Electroconvulsive therapy (ECT) is a treatment involving the delivery of a small electrical current to a person’s brain using electrodes. The therapy induces a seizure or a convulsion that lasts for around 15 seconds and is thought to alleviate symptoms in cases of severe depression. Results have also shown that ECT may be beneficial in treating some states of psychosis and mania.
Several adverse side effects are associated with the use of ECT. However, the United States Surgeon General’s report states that there are no health contraindications to the use of ECT and that the effects of ECT on the brain are similar to those caused by a brief episode of general anesthesia.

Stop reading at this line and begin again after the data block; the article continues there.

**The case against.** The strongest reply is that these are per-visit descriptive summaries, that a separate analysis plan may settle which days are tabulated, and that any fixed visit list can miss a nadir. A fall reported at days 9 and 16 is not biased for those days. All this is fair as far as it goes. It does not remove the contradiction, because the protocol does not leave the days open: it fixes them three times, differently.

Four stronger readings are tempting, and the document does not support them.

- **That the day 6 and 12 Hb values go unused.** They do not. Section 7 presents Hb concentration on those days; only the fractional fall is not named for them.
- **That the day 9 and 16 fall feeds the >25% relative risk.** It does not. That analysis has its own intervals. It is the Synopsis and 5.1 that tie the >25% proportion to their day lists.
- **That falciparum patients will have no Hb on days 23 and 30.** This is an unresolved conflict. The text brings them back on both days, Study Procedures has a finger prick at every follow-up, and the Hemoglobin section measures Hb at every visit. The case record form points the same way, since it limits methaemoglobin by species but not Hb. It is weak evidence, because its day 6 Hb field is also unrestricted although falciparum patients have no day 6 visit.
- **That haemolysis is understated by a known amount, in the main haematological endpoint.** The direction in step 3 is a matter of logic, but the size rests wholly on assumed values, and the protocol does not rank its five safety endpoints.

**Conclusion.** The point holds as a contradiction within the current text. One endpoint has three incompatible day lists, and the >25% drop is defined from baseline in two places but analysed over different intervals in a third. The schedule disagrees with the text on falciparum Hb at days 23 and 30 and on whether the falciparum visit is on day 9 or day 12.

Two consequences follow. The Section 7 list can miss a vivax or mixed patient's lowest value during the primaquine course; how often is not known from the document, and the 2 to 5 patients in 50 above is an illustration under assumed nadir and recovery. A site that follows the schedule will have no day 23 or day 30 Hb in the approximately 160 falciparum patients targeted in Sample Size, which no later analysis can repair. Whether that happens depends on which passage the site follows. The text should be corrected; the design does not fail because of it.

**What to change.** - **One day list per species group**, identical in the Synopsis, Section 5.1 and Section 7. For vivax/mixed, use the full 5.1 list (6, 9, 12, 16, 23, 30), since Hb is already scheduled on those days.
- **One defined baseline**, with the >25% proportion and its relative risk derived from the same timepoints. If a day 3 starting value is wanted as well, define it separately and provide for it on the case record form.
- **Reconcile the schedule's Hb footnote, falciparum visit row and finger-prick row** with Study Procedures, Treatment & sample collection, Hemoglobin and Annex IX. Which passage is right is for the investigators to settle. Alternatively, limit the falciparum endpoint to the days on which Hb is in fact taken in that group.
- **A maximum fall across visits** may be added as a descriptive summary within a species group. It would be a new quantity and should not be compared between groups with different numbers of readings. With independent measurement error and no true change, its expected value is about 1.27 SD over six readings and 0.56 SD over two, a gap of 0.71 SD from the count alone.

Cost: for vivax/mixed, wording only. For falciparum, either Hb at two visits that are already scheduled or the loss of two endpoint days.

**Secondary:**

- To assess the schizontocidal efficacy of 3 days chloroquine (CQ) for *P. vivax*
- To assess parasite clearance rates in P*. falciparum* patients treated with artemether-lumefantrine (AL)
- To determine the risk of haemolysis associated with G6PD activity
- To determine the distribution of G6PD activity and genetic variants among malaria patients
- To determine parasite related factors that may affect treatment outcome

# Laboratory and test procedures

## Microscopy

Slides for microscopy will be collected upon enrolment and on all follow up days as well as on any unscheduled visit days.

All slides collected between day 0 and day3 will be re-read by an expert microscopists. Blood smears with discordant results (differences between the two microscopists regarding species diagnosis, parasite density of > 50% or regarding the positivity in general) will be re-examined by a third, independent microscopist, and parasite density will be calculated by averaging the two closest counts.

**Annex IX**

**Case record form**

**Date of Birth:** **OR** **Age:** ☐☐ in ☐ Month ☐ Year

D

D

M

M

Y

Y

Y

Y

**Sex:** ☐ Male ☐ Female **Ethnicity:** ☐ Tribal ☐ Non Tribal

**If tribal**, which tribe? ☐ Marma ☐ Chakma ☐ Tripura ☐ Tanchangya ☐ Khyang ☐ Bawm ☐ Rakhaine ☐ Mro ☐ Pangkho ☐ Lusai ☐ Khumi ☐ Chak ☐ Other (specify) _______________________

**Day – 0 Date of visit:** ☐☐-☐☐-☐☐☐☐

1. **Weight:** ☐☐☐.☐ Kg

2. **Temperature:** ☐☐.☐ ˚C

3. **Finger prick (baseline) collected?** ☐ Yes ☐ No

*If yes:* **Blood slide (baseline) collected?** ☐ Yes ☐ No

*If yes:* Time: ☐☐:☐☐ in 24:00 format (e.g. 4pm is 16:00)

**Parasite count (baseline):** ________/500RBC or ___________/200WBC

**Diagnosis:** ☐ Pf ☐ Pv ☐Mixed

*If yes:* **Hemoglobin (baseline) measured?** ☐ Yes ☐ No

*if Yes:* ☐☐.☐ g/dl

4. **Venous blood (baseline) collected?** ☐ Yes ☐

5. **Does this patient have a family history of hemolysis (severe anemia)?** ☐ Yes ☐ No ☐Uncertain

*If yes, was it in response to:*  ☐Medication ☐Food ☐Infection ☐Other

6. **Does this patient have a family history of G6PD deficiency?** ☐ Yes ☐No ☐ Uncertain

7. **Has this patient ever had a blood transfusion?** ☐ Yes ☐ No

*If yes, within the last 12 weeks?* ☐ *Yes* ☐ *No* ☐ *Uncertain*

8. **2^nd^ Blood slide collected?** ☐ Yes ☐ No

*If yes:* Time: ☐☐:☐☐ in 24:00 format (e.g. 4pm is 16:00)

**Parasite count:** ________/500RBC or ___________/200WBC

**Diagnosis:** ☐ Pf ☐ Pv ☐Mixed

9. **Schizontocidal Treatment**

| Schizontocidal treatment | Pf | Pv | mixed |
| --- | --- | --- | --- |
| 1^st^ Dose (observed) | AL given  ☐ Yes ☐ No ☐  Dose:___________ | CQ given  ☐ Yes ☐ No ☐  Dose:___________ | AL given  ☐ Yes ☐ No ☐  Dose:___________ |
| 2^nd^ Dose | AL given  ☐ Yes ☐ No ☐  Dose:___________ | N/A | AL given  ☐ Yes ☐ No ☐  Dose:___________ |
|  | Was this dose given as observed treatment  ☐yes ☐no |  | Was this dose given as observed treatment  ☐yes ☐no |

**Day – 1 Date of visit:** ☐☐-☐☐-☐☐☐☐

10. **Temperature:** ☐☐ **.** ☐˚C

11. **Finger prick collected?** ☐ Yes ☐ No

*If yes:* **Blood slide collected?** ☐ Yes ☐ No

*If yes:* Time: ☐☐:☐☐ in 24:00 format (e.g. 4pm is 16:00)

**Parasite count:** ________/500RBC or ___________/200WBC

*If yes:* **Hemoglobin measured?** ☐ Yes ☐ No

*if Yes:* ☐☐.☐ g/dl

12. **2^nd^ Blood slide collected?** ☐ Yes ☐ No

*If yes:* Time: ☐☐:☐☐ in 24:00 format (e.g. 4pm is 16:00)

The main side effects associated with ECT are described below:
A patient’s muscles may feel sore after they have undergone ECT, although this is usually caused by the administration of muscle relaxants rather than activity in the muscles during therapy.
Effects on memory
One of the main reasons ECT is considered a controversial therapy concerns the purported effects of the therapy on memory. ECT may cause both retrograde amnesia (the loss of memories that existed prior to treatment) and anterograde amnesia (loss of memories formed after treatment).
Memory loss and confusion are more common in cases of bilateral electrode placement rather than unilateral placement. Similarly, these effects are usually seen when the more traditional sine-wave technique is used as opposed to brief-pulse therapy.
Among individuals with retrograde amnesia caused by ECT, the lack of memory is usually most pronounced for events that occurred just weeks or months before the therapy took place. One study showed that in cases where memories are lost from years before treatment, they are almost completely recovered by seven months after the therapy.
Reviewed by Sally Robertson, BSc